Republican Senator Tom Cotton of Arkansas has introduced federal legislation that bans schools from affirming the gender identity of transgender students unless their parents allow it to do so. The measure may see a challenge passing through the Democratic Congress, but LGBT advocates believe that it is evidence of a larger problem in Republican Arkansas leaders who target transgender youth through legislations.

According to Arkansas Online, LGBT advocates believe that transgender minors are being used as a "political wedge issue" and that the Arkansas senator's proposed measure would harm LGBT youth who already do not have a supportive family unit. Sen. Cotton's proposed legislation will prevent schools from receiving federal funding unless they obtain parental consent when it comes to affirming a transgender student's gender identity.

One affirming action may include using a transgender student's preferred pronouns. The proposed bill also empowers citizens to file lawsuits if the school districts violate the legislation. This will impact students' access to education, especially in areas where it is needed the most.

The Arkansas senator's proposed measure is already getting backlash from LGBT advocates such as Sarah Warbelow, the legal director for the Human Rights Campaign, an LGBT advocacy organization. Warbelow, who is also a parent to a transgender daughter, argued that the proposed legislation only appears to solve an "invented problem," saying that the number of LGBT students who transition in grade school without a supportive family at home is relatively small because of the "reality of living in tier home."

Warbelow explained, "What Tom Cotton's bill [purports] to do is actually take that small number of vulnerable youth and make their lives harder and risk having them kicked out of their homes." She added that if transgender kids are not supported at school and possibly at home, it may lead to depression and at worst, suicidal ideations. She added, "It really is signaling to [Sen. Cotton's] base that he does not value trans people."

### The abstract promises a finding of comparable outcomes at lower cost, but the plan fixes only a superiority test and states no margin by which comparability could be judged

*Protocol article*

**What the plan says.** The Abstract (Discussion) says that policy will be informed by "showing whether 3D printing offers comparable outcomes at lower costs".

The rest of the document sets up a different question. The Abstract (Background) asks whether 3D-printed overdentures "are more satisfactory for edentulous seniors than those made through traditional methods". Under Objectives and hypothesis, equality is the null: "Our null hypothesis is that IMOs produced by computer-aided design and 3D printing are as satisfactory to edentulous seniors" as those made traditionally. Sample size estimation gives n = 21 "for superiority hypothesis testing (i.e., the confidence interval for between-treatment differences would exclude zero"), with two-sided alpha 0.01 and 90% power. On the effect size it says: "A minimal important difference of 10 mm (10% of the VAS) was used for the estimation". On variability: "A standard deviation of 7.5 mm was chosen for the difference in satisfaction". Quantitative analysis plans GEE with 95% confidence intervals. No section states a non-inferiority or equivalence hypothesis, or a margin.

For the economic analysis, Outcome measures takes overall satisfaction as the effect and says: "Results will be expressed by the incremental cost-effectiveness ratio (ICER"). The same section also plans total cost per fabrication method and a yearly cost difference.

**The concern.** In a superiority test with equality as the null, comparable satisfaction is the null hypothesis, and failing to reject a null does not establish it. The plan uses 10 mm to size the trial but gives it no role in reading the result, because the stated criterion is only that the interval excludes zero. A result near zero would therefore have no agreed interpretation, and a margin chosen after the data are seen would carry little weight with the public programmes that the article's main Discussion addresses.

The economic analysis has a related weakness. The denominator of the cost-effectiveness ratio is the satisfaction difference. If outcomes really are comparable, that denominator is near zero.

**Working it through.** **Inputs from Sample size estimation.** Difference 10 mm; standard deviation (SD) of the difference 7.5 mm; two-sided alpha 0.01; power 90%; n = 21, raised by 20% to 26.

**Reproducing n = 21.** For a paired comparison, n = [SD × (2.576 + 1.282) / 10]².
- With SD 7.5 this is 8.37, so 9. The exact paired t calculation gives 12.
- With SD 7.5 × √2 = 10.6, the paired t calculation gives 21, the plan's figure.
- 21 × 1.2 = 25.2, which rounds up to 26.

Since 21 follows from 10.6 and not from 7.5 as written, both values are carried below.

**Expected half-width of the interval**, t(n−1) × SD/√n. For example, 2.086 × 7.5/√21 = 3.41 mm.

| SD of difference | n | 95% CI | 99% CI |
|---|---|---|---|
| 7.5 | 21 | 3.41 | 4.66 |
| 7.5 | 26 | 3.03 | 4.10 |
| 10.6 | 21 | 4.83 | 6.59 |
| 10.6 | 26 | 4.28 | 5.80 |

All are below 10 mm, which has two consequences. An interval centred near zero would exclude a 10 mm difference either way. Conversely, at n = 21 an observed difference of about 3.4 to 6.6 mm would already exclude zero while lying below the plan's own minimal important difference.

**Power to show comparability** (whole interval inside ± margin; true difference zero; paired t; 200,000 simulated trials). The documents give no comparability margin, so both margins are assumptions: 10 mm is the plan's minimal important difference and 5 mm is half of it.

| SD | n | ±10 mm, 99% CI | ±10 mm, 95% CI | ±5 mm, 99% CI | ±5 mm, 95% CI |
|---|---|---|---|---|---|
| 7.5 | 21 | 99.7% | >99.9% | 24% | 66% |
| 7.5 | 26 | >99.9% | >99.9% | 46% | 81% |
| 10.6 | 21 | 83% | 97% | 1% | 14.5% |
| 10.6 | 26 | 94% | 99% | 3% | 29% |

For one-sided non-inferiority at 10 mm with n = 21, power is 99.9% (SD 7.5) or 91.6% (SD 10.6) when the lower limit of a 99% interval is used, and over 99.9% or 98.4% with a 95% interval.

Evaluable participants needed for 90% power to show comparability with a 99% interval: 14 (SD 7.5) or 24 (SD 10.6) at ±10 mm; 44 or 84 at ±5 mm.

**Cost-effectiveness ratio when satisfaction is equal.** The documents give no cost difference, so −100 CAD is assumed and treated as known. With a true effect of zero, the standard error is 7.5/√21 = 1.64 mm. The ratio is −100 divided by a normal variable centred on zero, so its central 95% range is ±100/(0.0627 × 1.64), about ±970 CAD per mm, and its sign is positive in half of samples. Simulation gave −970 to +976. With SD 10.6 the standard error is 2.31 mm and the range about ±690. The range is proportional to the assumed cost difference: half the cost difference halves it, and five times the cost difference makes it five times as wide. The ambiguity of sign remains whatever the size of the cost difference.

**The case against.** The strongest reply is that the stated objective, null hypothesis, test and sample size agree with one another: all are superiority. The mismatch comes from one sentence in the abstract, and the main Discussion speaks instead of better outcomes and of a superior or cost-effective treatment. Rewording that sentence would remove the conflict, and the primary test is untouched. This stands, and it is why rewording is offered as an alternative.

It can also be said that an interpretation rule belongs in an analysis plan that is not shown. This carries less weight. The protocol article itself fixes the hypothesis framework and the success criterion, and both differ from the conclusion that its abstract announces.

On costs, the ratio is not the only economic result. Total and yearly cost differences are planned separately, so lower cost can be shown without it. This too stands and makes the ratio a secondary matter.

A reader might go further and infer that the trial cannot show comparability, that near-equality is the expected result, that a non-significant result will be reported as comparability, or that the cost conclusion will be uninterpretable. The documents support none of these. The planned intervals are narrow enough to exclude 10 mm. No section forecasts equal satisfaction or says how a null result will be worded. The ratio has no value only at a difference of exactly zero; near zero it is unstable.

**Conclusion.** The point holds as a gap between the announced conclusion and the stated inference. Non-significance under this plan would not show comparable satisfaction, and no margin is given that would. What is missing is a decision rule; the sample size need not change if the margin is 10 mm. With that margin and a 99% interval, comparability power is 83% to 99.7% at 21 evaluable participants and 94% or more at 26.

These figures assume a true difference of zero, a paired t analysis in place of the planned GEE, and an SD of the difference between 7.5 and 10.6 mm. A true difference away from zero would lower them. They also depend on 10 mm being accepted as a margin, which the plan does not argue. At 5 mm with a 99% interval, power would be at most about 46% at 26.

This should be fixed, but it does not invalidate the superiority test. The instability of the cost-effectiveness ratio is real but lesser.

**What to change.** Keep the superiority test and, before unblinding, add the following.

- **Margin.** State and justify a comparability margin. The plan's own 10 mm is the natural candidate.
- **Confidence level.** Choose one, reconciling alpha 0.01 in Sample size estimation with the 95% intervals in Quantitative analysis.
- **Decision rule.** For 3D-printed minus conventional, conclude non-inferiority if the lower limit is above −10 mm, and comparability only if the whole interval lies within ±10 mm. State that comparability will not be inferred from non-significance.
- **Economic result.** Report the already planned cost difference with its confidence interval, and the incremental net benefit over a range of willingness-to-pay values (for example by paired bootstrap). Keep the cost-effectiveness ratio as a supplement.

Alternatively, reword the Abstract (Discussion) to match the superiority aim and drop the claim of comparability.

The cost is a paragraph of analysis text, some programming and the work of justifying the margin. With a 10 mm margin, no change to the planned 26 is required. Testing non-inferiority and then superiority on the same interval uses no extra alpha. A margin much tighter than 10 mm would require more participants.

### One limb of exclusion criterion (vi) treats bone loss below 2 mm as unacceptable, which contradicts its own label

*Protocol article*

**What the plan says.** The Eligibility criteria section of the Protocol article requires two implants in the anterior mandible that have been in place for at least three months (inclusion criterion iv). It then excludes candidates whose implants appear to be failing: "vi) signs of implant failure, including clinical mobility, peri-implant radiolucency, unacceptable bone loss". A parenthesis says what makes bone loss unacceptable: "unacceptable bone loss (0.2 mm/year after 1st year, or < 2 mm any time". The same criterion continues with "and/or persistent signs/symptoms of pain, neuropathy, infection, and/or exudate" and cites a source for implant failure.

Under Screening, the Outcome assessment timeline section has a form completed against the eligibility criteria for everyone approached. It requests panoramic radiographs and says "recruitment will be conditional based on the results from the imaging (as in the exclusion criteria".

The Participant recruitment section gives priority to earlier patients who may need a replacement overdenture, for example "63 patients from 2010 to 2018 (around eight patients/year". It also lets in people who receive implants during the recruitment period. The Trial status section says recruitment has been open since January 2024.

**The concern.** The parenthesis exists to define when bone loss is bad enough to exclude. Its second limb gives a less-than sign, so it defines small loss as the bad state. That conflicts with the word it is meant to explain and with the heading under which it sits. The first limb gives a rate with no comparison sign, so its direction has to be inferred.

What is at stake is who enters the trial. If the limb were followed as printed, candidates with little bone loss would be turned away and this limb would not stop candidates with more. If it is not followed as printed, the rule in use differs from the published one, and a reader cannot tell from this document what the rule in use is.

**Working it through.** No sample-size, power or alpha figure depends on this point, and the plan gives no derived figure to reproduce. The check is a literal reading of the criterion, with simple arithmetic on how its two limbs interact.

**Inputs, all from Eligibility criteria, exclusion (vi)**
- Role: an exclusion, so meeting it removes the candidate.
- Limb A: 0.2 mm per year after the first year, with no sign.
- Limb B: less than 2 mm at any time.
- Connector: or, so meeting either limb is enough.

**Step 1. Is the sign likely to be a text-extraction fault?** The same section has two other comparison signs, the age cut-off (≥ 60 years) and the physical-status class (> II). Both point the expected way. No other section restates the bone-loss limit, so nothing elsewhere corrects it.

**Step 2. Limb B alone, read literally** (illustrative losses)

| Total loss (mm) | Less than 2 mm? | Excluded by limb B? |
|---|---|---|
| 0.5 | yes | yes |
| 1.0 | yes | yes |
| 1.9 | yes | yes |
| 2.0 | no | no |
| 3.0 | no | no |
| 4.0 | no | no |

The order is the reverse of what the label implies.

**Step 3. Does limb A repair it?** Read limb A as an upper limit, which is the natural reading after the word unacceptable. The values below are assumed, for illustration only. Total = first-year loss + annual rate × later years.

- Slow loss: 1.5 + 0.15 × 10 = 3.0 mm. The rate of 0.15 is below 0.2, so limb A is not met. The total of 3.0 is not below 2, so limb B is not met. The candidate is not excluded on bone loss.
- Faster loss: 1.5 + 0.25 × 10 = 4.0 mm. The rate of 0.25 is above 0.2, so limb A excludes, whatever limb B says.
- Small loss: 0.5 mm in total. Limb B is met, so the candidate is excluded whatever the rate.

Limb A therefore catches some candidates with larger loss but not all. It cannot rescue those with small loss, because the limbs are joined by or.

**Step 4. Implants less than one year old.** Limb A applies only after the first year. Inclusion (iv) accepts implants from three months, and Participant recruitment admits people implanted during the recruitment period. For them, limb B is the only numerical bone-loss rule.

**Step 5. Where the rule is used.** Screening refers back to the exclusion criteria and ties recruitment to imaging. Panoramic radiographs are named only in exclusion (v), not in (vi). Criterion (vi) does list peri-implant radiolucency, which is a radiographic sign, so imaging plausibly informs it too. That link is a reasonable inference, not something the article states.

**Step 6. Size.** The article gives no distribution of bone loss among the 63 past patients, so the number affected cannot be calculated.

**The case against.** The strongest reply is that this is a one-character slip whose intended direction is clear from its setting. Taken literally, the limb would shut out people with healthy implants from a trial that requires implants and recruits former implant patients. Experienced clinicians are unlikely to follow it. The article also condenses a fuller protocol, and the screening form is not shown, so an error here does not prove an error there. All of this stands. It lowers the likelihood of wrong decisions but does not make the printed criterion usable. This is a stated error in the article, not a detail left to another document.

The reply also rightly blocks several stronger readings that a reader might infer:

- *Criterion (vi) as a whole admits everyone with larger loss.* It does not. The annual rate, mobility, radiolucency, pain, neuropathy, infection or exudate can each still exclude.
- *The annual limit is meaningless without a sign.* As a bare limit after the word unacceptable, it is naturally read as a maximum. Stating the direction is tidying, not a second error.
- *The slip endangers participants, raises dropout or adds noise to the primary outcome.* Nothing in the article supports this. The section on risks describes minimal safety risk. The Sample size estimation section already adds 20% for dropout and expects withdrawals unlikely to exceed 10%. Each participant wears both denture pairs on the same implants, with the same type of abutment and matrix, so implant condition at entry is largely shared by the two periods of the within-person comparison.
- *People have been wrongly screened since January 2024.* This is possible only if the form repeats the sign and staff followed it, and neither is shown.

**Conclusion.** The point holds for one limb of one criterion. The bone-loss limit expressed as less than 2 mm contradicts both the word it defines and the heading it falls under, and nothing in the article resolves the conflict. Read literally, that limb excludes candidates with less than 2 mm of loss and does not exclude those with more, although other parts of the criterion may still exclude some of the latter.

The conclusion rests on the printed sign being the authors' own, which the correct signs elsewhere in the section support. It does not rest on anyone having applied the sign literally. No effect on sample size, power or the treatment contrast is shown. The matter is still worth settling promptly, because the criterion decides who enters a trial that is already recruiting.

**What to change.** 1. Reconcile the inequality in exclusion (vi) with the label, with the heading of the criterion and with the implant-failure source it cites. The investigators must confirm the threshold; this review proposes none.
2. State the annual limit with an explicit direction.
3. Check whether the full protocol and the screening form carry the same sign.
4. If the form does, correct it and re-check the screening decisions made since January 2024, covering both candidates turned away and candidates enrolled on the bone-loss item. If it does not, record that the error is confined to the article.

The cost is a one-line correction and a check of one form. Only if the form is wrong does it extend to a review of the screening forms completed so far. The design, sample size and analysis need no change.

The Arkansas senator argued, however, that "Schools should never be allowed to impose radical, harmful ideologies on children-especially without parents' knowledge and consent. My bill will protect students and ensure that parents are in control of their children's education."

Sen. Cotton also argued that keeping parents in the dark about their child transitioning and making transgender transitions easier by keeping such knowledge "is not safe practice for anyone," adding that it violates parental rights. He argued, "This bill asks that schools keep parents informed and receive parental consent before facilitating any important changes-nothing more. This is common sense."

This isn't the first time Arkansas is pushing anti-LGBT measures. Back in March this year, NBC News reported that the state's Senate passed a bill that banned access to gender-affirming care for transgender minors, which included reversible puberty blockers and hormones. American Civil Liberties Union LGBT & HIV Project deputy director for transgender justice called the measure "the single most extreme anti-trans law to ever pass through a state legislature."